While most teenage goths move on and become respectable citizens, others return to creep around their old haunts. I left the girls sending off the dog days and went in search of the PCYC, which is now squeezed in between an Officeworks and a tall apartment complex. The PCYC is a 1960s brick building with red and blue trim and a defunct neon sign of dancing feet for the “Stomp Cafe”. The nearby AMF bowling centre is also still there; I used to sit on the fire escape under the lanes in the breaks between bands at the PCYC, listening to the crash of the balls above and imagining the church youth group pizza and bowling nights that were going on in the alternate universe inside.
The everyday reality of these places didn’t quite match up with my memory versions, which cast them as secret, night places, settings for adventures. The bowling club was a dour blue and grey box, the PCYC building was shrouded in scaffolding. I stood outside it on the footpath as police officers rushed past me to get out of the rain. No one else was out walking on a day like this.
Despite its name, the new side of Hornsby is structured around its old bones. The wedding cake building of the high school, where my mother studied, is unchanged on the south side of the mall, although nearby Orara Street has been transformed by apartment buildings. The only old building left on Orara Street is at the far corner, the old shop that used to be a general store run by my grandparents, now a real estate agency. Despite my family’s history here, my mother never expresses nostalgia for the Hornsby of the past, beyond retelling the story of the drunks who would lean up against the side of the shop, singing on their staggering way home to their little houses on Orara Street.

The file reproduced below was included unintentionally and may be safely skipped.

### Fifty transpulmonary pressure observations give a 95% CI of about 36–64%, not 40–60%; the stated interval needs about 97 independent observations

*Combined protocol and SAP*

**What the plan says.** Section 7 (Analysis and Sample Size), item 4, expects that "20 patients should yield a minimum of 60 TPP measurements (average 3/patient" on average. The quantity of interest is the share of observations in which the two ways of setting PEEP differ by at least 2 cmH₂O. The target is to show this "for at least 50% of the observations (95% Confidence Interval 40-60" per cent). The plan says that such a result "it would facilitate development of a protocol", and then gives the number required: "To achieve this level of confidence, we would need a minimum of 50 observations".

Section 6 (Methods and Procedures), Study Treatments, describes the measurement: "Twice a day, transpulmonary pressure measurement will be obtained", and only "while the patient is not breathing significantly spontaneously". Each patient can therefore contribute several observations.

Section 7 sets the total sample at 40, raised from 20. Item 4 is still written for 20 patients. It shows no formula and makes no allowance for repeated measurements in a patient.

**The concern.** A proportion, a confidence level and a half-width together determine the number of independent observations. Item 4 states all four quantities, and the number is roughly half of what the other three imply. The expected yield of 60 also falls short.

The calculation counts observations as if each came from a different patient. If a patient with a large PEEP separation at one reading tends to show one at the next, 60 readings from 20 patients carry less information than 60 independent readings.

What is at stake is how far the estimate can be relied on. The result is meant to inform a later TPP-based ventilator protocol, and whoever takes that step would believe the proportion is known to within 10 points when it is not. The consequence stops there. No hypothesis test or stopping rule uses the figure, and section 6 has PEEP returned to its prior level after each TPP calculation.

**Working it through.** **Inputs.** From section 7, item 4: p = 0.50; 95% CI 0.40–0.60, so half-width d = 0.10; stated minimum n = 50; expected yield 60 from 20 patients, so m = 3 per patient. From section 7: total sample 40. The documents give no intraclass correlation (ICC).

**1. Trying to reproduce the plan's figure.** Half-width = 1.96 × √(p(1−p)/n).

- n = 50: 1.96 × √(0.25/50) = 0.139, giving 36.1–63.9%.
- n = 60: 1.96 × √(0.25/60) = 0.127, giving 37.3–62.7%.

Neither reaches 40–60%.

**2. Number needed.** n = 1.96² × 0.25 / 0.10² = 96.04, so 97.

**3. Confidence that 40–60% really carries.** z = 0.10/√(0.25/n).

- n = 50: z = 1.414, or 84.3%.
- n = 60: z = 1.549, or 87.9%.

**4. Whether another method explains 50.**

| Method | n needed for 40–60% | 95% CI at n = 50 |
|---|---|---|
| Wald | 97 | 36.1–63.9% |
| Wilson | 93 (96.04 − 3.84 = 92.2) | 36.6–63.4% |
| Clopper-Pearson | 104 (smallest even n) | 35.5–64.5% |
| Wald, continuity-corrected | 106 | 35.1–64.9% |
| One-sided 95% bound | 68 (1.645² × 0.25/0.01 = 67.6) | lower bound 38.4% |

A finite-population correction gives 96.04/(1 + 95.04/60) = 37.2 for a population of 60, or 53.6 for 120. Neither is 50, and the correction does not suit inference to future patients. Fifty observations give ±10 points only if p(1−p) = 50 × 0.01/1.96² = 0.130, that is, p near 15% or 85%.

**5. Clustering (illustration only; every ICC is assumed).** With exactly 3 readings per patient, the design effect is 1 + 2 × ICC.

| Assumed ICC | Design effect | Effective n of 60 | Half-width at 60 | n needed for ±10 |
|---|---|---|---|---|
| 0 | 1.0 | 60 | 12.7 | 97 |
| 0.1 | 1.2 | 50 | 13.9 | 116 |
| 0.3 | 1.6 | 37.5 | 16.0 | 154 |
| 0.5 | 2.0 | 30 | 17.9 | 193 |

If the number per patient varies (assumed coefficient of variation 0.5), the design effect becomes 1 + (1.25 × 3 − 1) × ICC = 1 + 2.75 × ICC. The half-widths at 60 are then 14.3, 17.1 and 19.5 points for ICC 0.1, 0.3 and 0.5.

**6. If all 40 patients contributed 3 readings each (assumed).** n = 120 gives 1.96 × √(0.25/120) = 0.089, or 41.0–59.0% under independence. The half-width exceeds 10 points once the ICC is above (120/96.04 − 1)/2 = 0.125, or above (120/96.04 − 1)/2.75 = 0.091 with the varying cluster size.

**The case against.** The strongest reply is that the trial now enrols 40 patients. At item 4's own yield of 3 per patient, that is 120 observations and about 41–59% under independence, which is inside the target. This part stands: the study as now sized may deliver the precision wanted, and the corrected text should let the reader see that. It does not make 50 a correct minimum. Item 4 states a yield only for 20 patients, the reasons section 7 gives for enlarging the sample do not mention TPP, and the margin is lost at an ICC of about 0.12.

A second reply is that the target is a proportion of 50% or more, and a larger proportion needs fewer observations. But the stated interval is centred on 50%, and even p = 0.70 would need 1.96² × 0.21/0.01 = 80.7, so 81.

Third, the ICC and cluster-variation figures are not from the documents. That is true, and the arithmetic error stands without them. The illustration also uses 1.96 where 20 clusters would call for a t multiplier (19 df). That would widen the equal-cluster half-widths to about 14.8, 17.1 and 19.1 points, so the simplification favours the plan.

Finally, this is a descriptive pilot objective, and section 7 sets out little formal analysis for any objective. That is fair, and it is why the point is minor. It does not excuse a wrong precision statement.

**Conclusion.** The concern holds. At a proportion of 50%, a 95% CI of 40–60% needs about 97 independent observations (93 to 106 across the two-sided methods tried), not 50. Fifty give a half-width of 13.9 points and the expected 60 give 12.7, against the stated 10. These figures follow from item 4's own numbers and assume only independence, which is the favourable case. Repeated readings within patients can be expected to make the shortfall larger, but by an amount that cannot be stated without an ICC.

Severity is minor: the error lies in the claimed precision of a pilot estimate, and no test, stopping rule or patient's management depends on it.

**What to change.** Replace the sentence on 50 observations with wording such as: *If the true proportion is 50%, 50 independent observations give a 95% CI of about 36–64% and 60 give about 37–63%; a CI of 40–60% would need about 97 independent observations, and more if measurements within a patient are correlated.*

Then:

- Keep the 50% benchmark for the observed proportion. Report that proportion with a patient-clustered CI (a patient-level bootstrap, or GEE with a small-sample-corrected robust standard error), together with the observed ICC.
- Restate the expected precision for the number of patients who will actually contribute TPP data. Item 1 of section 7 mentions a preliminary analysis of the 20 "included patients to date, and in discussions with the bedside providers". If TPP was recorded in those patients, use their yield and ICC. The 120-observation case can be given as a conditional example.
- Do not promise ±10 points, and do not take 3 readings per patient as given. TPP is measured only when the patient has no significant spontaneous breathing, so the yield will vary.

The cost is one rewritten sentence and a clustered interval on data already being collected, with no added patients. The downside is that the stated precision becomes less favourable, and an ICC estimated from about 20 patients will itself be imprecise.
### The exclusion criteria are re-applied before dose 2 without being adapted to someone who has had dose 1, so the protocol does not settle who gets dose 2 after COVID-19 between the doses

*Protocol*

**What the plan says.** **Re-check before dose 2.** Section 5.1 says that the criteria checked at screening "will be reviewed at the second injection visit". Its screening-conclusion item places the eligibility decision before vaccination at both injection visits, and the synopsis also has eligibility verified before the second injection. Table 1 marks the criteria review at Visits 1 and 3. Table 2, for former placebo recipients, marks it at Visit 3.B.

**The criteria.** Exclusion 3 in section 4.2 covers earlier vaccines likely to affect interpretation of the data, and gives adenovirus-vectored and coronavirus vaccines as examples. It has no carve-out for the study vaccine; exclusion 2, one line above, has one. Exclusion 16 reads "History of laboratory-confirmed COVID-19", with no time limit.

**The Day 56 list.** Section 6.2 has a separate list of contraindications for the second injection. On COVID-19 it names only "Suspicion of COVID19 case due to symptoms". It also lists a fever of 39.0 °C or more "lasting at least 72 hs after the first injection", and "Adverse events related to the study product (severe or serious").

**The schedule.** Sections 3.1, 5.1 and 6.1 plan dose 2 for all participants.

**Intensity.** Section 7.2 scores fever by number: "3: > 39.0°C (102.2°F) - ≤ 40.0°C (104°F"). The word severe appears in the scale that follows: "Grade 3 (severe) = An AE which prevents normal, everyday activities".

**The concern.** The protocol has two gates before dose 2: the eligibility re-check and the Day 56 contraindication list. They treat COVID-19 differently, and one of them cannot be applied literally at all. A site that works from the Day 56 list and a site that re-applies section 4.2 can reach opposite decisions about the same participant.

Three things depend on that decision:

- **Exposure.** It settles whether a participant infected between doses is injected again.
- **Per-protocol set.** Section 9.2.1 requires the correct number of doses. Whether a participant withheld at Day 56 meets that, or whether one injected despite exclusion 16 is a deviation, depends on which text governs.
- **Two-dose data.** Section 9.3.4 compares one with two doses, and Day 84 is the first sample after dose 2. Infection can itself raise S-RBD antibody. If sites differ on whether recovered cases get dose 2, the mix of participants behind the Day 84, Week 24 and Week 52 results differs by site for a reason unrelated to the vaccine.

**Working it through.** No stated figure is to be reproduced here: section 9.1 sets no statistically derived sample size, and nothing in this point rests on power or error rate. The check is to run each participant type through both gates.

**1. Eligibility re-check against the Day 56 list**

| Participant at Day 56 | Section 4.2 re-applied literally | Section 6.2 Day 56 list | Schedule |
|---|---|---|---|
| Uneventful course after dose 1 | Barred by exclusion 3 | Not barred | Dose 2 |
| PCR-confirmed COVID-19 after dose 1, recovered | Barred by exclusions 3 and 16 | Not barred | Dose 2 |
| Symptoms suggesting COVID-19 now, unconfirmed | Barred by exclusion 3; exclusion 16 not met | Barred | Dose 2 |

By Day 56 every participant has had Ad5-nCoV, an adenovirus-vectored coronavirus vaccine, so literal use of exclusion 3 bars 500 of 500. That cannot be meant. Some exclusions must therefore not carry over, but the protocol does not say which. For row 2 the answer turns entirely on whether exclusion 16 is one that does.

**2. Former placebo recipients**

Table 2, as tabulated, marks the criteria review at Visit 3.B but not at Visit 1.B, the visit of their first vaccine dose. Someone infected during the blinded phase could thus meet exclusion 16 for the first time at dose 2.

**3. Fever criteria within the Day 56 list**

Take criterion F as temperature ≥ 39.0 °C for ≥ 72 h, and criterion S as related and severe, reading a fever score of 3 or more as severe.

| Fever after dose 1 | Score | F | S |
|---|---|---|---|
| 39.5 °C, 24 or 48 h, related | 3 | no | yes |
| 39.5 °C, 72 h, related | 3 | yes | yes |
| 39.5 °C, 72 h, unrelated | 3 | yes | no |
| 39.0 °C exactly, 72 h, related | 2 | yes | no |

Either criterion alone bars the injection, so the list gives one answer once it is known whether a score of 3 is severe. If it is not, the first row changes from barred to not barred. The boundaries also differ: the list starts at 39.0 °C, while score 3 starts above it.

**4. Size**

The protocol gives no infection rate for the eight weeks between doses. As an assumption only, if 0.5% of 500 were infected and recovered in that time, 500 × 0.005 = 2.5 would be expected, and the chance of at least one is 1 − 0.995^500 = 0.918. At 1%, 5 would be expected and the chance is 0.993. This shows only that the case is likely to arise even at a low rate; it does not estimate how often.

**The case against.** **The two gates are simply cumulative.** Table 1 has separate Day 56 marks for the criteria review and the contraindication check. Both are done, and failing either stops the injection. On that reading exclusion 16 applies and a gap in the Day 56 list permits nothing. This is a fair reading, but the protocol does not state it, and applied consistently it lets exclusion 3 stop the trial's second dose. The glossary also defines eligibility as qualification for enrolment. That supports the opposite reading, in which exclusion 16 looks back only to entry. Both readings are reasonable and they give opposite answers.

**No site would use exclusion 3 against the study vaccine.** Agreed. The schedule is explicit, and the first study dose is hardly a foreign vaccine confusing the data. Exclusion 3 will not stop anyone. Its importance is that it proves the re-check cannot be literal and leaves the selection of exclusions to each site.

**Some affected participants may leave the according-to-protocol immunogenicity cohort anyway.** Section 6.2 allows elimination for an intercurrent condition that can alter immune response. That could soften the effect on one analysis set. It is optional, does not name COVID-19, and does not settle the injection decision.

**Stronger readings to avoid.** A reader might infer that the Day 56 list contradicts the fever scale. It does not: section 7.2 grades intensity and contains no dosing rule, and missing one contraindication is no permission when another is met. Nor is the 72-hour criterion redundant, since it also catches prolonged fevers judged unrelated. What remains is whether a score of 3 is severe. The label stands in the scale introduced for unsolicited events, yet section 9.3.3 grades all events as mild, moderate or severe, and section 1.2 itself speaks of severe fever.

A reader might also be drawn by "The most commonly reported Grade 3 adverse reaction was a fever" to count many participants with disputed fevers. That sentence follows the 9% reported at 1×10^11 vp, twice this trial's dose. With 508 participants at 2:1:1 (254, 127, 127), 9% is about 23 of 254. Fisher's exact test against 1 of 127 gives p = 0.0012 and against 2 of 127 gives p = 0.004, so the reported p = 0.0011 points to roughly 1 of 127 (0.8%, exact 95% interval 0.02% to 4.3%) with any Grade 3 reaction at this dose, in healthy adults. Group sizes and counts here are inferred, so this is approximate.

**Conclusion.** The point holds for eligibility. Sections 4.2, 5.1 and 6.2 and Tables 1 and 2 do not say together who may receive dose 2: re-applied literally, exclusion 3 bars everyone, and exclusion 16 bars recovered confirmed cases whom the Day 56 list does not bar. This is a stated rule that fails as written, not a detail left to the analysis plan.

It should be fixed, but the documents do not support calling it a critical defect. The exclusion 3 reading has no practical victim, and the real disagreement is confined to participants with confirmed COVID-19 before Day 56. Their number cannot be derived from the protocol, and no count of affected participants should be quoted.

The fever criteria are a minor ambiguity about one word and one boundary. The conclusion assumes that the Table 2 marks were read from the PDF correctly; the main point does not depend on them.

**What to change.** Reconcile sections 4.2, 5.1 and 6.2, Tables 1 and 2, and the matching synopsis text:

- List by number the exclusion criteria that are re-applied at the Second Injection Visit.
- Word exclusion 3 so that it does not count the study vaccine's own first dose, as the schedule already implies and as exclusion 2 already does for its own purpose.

About a decade ago all these little houses were vacant and fenced off, awaiting demolition, a scene which filled me with dread. I felt the incipient apartment buildings were a threat to my personal history, even though they were part of my mother’s story, rather than my own. All she said about the new buildings, as we drove towards Hornsby on one of our regular op shop excursions a few years later, was, “I’d hate to live in one of those”.
Past the new apartment buildings, on the other side of the high school, is a dilapidated shopping arcade, back from before the days of the Westfield. It is on the corner block at the intersection of the Pacific Highway and Edgeworth David Road, a place I have accumulated many hours in cars, waiting for the lights to change. The arcade, known as “The Walk”, has been host to more and more obscure businesses over the years. Once the rug sale businesses move in, a building’s fate is sealed.